ASEAN KEY DESTINATIONS
THE price of RON95 petrol and diesel in Malaysia has been increased by 20 sen (US$0.05), as one of the measures to rationalise subsidies by the government to reduce the countrys fiscal deficit.
Prime Minister Najib Tun Razak announced the decision, saying that it would save the government 1.1 billion ringgit from September to December this year and 3.3 billion ringgit annually.
Before the revision, the price for RON95 was 1.90 ringgit per litre and 1.80 ringgit for diesel. The price increase for RON95 was in 2010.
Currently, the Malaysian government subsidises 0.83 ringgit for each litre of RON95 petrol and one ringgit for a litre of diesel.
This brings the total fuel subsidy allocation for 2013 up to 24.8 billion ringgit. The reduction of 0.20 ringgit in fuel subsidy means that the government will still subsidise 0.63 ringgit per litre of RON95 and 0.80 ringgit per litre of diesel, Najib said at a press conference after chairing a meeting for the Fiscal Policy Committee (FPC) Monday.
Many had predicted the price rise but the timing was a surprise as Najib had been expected to announce it during the tabling of the Budget.
To ease the burden on low-income and vulnerable groups in the fuel subsidy rationalisation, Najib said the quantum for BR1M, or the 1Malaysia Peoples Aid, would be increased in Budget 2014.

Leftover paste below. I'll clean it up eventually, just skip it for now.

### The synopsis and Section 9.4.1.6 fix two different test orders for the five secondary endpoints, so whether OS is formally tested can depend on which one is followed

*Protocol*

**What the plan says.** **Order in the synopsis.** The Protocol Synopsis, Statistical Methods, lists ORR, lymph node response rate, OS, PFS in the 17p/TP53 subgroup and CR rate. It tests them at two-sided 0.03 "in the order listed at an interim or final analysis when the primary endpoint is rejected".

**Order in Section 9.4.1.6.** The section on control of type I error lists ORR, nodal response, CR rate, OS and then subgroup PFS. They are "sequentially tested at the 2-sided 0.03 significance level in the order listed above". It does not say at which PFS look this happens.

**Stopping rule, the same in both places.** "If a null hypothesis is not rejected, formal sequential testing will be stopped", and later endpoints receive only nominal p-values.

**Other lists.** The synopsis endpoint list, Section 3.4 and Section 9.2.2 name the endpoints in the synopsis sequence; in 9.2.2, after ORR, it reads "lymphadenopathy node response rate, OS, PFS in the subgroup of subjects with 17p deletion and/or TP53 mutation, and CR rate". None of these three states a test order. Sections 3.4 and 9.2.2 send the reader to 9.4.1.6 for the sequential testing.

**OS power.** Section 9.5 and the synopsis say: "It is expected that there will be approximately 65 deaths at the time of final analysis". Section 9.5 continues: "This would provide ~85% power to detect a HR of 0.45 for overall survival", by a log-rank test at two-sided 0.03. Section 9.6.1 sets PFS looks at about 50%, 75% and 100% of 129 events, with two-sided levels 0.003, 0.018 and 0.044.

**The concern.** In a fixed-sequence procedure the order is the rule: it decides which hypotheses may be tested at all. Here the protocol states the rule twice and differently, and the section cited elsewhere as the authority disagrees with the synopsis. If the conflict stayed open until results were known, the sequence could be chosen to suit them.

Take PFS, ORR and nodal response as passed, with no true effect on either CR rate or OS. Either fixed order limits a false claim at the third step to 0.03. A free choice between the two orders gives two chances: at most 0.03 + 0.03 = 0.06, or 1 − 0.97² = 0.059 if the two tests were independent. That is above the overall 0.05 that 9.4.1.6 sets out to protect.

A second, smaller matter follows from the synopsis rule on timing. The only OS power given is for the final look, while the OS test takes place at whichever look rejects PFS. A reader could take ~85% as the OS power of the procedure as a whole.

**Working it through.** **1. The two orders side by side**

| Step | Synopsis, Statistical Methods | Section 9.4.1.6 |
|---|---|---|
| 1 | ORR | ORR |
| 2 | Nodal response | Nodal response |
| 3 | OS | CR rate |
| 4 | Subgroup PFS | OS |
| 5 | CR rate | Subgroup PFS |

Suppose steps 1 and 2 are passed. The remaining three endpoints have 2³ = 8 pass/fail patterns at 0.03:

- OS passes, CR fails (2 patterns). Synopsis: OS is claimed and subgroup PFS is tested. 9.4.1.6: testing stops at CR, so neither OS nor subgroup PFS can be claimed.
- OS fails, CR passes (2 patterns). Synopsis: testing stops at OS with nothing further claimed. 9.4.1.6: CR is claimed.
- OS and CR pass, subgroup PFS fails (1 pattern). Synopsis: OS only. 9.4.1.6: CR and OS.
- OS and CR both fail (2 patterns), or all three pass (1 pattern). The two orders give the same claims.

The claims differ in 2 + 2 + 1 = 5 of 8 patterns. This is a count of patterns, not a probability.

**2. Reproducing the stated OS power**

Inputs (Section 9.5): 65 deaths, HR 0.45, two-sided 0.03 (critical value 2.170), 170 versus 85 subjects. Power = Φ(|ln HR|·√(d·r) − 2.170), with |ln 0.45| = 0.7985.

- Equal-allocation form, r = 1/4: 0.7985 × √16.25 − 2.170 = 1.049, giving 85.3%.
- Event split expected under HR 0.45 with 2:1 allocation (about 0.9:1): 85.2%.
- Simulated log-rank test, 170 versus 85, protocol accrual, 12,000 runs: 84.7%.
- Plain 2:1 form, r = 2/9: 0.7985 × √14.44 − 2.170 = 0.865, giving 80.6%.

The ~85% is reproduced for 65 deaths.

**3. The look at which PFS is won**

He said a comprehensive social safety net and further fiscal measures would also be introduced.
Najib said the FPC had reaffirmed the governments commitment to achieve a fiscal deficit target of about 3 per cent of gross domestic product by 2015 and attain a balanced budget by 2020.
The moderation in the current account of the balance of payments (BOP), coupled with continued fiscal deficits pose medium-term risks to the economy.
Currently, our subsidy system benefits everyone, including the higher income group and foreigners.
Thus, we need to move to a more targeted subsidy system that caters to vulnerable groups, Najib said.
Other measures announced by the prime minister included the giving of priority to public sector projects with low-import content and high-multiplier effects.
Projects with high import components will be sequenced accordingly.
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